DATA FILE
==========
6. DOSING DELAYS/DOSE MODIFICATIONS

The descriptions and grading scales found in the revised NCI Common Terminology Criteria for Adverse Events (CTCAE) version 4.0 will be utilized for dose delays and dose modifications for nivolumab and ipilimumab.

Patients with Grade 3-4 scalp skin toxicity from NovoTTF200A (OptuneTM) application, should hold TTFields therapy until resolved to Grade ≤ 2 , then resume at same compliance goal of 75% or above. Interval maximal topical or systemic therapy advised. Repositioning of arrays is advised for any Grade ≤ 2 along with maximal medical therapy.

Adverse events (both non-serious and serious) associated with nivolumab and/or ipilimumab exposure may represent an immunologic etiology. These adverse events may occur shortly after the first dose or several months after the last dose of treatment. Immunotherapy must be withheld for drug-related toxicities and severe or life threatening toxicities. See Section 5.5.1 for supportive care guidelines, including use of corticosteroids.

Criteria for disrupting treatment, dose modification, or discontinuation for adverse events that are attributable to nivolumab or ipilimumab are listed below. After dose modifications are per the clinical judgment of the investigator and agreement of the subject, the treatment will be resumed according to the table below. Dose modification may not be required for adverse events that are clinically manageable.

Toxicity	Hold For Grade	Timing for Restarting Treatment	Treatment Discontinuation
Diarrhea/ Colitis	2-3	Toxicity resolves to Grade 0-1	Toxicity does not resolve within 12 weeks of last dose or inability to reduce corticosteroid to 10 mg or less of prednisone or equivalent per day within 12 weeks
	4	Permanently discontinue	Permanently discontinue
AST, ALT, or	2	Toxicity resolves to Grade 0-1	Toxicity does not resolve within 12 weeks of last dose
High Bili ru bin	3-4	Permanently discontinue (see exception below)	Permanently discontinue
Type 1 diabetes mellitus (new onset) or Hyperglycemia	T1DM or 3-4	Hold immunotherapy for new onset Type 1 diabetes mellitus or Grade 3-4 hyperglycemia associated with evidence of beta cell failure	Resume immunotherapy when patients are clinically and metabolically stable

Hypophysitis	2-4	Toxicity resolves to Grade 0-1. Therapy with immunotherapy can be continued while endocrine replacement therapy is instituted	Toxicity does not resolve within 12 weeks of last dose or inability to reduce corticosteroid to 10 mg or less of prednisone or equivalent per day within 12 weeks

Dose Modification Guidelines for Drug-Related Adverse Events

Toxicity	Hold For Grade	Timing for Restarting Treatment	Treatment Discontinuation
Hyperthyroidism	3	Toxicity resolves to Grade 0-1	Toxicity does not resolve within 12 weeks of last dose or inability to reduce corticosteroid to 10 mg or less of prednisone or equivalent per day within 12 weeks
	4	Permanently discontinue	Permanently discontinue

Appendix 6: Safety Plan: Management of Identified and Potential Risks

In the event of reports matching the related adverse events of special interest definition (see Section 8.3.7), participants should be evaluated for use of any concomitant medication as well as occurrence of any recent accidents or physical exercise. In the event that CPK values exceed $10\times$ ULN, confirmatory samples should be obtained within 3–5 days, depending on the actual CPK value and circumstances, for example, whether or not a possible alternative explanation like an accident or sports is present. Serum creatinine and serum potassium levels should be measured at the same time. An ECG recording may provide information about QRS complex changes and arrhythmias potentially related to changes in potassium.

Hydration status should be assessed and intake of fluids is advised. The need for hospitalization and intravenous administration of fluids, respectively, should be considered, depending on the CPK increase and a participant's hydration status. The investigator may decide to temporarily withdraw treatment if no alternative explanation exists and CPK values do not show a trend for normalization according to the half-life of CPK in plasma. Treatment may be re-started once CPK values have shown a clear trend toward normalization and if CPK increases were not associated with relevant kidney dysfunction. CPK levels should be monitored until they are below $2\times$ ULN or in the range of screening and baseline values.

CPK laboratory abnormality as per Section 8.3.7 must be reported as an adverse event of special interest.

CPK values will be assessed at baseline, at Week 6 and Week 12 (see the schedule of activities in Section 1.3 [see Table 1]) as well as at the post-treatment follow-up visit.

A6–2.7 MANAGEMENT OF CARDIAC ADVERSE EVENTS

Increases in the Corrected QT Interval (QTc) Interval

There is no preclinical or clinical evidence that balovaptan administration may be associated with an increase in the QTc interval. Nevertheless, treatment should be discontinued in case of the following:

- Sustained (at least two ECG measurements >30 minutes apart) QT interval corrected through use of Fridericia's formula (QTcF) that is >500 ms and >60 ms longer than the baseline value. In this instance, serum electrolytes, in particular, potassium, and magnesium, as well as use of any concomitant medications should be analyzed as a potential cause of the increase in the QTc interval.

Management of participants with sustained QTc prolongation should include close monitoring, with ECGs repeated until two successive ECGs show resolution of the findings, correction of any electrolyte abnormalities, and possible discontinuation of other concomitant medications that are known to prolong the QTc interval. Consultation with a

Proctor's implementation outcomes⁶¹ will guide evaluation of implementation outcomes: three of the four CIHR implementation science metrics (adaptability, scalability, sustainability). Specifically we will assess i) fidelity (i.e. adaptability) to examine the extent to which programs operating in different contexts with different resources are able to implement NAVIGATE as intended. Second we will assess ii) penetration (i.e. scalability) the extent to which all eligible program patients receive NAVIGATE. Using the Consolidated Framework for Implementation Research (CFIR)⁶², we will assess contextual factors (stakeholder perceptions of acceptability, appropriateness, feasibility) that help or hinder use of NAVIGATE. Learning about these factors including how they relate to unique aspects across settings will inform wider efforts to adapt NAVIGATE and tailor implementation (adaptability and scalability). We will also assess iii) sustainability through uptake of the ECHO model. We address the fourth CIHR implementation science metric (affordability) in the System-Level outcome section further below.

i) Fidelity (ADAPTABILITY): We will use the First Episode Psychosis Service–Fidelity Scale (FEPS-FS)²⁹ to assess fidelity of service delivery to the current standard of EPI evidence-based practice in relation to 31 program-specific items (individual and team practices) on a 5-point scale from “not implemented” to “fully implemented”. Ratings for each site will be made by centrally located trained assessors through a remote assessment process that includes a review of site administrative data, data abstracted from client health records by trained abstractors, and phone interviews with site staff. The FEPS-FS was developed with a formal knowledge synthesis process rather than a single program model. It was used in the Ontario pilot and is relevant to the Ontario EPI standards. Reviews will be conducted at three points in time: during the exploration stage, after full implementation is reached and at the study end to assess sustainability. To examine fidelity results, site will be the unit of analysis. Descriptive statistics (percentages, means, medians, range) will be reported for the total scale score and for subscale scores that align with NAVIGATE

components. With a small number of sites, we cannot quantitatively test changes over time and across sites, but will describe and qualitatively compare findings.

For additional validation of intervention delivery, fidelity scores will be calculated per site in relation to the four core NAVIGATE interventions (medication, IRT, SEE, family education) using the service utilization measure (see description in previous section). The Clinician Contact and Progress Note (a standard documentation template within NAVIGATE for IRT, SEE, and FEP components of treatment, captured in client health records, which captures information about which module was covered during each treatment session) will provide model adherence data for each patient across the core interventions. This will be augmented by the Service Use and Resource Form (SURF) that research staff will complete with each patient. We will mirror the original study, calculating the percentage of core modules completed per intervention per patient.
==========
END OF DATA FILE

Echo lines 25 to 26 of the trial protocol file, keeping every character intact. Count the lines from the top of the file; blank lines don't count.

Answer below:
- Sustained (at least two ECG measurements >30 minutes apart) QT interval corrected through use of Fridericia's formula (QTcF) that is >500 ms and >60 ms longer than the baseline value. In this instance, serum electrolytes, in particular, potassium, and magnesium, as well as use of any concomitant medications should be analyzed as a potential cause of the increase in the QTc interval.

Management of participants with sustained QTc prolongation should include close monitoring, with ECGs repeated until two successive ECGs show resolution of the findings, correction of any electrolyte abnormalities, and possible discontinuation of other concomitant medications that are known to prolong the QTc interval. Consultation with a